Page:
One of the biggest national backers of value-added approach to teacher evaluations has spoken out against the recent release of VAM scores in Florida.
The Bill and Melinda Gates Foundation came out against the Florida Department of Education’s release of individual scores for more than 100,000 public school teachers.
The complex value-added formula assesses teacher effectiveness by measuring the difference between a student's predicted performance on statewide assessments and their actual results.
"The metaphor we can use to somewhat describe these scores is if you imagine planting two seeds for trees on different sides of the river," said Trey Csar, director of research and policy firm Jacksonville Public Education Fund. "We watch them and water them at different levels. The difference in the growth between those two trees is essentially the piece you would attribute the quality of the soil."
The scores represent 40 to 50 percent of teacher's overall evaluation depending on how far back the district's student performance data spans. Other components of the evaluation include principal reviews and student and parent surveys.
The Florida Times-Union had been fighting for release of the teacher data since October 2012. The reluctant release of the individual scores by the Florida Department of Education this week has garnered widespread local and national reaction.
Thursday, the Seattle-based Gates Foundation weighed in with an op-ed published in the Washington Post.
The commentary was penned by the foundation’s College-Readiness Strategy Director Vicki Phillips said there is no evidence to suggest it will lead to improvement in teacher performance.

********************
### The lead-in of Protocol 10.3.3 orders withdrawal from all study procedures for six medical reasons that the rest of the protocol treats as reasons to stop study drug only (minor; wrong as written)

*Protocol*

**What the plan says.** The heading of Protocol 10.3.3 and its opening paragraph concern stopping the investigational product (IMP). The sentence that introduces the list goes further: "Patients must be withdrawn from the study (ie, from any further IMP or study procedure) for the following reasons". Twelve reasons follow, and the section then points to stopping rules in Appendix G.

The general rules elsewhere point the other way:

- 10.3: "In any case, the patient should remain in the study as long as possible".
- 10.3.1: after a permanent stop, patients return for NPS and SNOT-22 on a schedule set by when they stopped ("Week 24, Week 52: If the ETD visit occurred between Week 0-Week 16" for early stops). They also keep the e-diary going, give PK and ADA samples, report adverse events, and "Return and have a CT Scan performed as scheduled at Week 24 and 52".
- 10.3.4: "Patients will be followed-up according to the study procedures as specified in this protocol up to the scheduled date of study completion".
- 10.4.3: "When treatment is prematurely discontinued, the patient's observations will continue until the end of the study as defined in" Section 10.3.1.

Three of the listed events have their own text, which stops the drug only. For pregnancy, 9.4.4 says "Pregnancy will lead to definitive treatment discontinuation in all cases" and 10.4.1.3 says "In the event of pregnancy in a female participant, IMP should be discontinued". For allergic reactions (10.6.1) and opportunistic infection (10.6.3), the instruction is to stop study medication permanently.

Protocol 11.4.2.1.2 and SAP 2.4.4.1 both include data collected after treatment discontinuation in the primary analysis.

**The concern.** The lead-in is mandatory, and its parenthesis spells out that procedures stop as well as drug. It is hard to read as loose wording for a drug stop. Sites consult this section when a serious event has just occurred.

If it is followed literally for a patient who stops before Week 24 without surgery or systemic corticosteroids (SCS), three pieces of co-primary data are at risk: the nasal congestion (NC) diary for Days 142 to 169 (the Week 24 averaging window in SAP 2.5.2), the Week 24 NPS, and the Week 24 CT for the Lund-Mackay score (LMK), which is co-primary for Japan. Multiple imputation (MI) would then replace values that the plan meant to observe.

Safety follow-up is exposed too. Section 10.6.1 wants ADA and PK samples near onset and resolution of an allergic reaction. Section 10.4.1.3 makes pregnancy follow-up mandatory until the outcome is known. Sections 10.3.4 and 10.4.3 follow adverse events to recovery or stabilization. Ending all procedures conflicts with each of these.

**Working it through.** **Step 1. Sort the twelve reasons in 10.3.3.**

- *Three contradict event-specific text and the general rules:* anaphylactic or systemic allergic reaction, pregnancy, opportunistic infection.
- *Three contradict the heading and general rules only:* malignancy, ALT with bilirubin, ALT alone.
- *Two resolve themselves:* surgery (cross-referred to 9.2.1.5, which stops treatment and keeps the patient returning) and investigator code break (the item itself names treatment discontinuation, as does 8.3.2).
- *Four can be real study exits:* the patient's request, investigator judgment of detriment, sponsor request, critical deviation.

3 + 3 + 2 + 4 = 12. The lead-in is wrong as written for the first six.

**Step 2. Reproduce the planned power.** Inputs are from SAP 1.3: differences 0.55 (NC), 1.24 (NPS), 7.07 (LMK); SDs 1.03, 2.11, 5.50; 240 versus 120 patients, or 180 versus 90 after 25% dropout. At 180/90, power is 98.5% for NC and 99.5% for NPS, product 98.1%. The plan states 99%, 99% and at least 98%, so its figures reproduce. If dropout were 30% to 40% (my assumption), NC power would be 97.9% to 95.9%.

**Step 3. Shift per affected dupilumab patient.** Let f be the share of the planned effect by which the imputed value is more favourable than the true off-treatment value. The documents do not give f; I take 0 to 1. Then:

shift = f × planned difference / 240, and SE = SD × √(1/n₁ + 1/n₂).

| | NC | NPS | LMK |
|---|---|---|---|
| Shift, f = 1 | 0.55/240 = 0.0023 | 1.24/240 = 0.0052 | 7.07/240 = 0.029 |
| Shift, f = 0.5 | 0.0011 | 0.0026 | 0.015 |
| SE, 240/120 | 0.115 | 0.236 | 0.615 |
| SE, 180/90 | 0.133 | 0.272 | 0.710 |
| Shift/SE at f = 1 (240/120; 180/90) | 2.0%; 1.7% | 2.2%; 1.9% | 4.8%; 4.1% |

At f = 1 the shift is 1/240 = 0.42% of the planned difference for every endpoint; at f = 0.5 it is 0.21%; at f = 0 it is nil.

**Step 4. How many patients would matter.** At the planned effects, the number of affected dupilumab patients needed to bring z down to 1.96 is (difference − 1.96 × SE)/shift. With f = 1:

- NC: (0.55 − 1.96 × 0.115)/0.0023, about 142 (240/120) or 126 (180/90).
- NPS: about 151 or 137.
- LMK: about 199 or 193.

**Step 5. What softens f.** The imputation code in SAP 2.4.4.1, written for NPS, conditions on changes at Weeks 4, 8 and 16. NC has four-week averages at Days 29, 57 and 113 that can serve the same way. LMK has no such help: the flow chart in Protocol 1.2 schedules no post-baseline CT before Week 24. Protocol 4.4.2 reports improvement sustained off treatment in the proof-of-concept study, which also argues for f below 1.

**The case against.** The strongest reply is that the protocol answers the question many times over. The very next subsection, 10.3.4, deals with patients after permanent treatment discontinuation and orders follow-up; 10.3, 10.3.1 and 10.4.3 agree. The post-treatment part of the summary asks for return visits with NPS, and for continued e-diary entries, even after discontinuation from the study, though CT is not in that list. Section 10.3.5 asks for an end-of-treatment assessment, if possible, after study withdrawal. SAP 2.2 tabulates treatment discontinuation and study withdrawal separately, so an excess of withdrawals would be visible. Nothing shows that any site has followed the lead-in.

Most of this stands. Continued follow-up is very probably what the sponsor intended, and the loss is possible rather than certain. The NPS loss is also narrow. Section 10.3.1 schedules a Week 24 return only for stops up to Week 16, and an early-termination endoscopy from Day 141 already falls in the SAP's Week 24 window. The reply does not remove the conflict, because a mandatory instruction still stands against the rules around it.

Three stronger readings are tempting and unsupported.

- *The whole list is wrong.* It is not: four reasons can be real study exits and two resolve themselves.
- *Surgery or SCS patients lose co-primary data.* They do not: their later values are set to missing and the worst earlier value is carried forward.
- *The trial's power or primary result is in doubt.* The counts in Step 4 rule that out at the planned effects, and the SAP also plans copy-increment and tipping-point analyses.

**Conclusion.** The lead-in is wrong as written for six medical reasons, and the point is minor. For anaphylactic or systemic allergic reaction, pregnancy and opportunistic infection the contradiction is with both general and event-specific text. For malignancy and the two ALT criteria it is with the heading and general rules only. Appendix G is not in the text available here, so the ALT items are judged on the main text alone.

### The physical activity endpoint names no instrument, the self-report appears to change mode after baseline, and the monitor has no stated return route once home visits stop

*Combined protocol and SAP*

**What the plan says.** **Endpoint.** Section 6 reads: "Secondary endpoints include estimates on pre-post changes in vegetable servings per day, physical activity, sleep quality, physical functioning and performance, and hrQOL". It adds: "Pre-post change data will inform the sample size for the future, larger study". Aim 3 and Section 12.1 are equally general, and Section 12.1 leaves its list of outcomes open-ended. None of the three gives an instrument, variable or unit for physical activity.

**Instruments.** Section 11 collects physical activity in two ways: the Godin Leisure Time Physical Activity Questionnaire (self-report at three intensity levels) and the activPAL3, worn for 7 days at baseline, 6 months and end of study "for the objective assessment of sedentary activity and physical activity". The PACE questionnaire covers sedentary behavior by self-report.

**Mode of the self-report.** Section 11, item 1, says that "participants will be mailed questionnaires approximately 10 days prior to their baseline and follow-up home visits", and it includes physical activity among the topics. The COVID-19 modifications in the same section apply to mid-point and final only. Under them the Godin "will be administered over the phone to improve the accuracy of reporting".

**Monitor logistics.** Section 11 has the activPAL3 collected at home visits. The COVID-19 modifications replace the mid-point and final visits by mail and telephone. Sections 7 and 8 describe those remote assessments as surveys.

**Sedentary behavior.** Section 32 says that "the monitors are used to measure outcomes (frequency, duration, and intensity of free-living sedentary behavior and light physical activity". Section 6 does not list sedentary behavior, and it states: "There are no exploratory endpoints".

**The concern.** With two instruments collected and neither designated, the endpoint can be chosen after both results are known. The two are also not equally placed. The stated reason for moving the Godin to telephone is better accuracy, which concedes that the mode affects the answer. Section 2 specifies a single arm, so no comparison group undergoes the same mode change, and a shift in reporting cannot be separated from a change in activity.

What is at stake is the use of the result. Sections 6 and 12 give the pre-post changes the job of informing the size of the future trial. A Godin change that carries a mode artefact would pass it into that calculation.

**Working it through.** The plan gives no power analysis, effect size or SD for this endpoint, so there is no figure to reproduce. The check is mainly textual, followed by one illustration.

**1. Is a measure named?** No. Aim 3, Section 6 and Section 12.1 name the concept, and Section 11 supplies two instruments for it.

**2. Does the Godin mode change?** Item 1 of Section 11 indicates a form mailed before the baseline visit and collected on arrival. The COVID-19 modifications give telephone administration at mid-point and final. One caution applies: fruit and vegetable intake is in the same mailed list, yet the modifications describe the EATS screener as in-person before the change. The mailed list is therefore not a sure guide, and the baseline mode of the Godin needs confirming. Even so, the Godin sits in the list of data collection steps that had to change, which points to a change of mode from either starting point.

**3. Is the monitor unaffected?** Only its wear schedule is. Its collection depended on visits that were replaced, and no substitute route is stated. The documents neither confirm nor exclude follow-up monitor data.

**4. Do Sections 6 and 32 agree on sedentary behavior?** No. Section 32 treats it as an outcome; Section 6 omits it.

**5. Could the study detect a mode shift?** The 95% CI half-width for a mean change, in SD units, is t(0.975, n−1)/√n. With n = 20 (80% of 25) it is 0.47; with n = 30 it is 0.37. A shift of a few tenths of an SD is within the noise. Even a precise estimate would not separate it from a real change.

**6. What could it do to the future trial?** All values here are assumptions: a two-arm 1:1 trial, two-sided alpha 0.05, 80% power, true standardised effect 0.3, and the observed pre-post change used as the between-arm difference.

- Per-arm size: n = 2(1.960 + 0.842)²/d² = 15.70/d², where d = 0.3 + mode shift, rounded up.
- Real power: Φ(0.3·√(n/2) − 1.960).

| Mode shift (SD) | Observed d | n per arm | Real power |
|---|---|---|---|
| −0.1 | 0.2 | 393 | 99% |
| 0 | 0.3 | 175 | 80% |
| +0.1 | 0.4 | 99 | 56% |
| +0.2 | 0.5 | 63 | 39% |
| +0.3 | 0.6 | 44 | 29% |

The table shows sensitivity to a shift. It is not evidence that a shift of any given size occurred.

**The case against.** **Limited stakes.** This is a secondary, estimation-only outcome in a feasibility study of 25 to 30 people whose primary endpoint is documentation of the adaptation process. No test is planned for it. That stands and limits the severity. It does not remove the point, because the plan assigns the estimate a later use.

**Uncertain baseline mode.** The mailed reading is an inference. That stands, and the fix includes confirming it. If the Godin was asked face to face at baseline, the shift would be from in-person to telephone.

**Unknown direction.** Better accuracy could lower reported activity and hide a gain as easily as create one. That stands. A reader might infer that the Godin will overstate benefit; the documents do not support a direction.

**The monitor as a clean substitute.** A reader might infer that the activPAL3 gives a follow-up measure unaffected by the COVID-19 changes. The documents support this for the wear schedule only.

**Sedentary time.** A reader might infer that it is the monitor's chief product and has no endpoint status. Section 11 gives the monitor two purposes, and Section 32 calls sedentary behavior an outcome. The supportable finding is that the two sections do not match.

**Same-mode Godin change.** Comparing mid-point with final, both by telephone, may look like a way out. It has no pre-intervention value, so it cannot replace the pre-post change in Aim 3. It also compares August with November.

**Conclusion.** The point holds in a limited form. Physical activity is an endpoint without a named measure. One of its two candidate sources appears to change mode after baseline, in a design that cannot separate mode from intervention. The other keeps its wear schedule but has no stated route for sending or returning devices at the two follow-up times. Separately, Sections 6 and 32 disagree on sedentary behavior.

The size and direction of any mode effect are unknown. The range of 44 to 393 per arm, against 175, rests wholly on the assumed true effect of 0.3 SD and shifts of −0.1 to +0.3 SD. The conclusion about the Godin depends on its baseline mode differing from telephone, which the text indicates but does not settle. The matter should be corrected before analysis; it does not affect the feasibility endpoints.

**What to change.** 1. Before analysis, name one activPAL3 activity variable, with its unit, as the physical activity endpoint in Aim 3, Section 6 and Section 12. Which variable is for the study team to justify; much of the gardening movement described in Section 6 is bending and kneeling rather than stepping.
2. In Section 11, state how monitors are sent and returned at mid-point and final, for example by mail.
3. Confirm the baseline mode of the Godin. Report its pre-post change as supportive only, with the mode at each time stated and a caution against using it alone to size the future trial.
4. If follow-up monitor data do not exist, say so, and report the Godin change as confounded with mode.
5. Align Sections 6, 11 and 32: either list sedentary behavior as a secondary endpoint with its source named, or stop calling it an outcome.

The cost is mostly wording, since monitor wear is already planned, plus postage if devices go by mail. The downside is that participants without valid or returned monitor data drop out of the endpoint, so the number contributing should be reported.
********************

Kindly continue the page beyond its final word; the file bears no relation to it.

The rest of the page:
Friday, Phillips told WJCT it was an issue of respect and fairness.
"You know, we are big advocates of having teachers be front and center of the conversations around and of the improvements that need to occur, including the improvements in their own practice; and we just think that does far more harm than good to that effort," she said.
In her piece in the Washington Post, Phillips referred to release of the individual scores as "public shaming."
"It's the same as attaching individual student names," she said Friday. "I don't think we should put those in the paper, either."
Phillips said she did see the value in discussing some of the trends seen in the data, but added that the value-added scores only represent a portion of the teacher's overall performance.
"We've been equally strong advocates about observations of teacher practice and student perception surveys and having multiple measures and multiple looks at a teacher's performance," she said.
The foundation has been heavily involved teacher-related initiatives since 2008. Overall, the foundation has funded nearly $700 million in teacher quality initiatives nationwide, including $104 million in Hillsborough County Public Schools among other Florida districts.
While the organization strongly disagrees with the court ruling in favor of the Times-Union, Phillips says the funding won’t be going anywhere.
"We do not when it gets tough pull our funding and go," she said. "But we do watch things like this very carefully."
Two years ago, Foundation Co-Chair Bill Gates wrote an op-ed a similarly disapproving op-ed in the New York Times, when New York's teacher evaluations were publicly released.
While Tennessee and California have also seen similar battles for the release of value-added scores, both were unsuccessful.
You can follow Rhema Thompson on Twitter @RhemaThompson.